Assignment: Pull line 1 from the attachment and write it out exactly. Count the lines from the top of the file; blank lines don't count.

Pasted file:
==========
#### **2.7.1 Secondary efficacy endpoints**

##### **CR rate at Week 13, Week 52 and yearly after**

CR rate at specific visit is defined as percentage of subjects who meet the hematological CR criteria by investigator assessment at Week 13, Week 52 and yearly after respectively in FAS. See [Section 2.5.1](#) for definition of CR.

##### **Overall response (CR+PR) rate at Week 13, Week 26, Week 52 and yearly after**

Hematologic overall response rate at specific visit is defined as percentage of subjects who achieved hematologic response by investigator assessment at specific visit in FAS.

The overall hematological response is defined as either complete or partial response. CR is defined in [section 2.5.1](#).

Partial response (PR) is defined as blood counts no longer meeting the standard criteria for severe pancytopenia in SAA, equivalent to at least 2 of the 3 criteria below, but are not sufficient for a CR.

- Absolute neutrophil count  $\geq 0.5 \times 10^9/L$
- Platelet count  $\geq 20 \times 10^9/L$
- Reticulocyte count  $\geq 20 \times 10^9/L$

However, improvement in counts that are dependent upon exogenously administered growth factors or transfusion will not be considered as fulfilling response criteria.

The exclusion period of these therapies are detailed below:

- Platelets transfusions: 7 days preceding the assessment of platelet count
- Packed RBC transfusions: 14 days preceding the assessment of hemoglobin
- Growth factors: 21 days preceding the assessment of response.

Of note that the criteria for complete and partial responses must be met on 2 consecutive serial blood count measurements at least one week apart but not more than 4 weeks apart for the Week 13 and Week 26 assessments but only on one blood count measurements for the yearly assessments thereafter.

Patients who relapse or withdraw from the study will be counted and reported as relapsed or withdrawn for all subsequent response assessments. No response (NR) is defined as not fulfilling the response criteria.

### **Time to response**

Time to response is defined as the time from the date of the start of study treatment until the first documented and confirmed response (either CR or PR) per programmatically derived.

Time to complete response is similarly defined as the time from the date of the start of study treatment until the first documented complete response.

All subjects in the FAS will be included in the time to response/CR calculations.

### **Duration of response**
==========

#### **2.7.1 Secondary efficacy endpoints**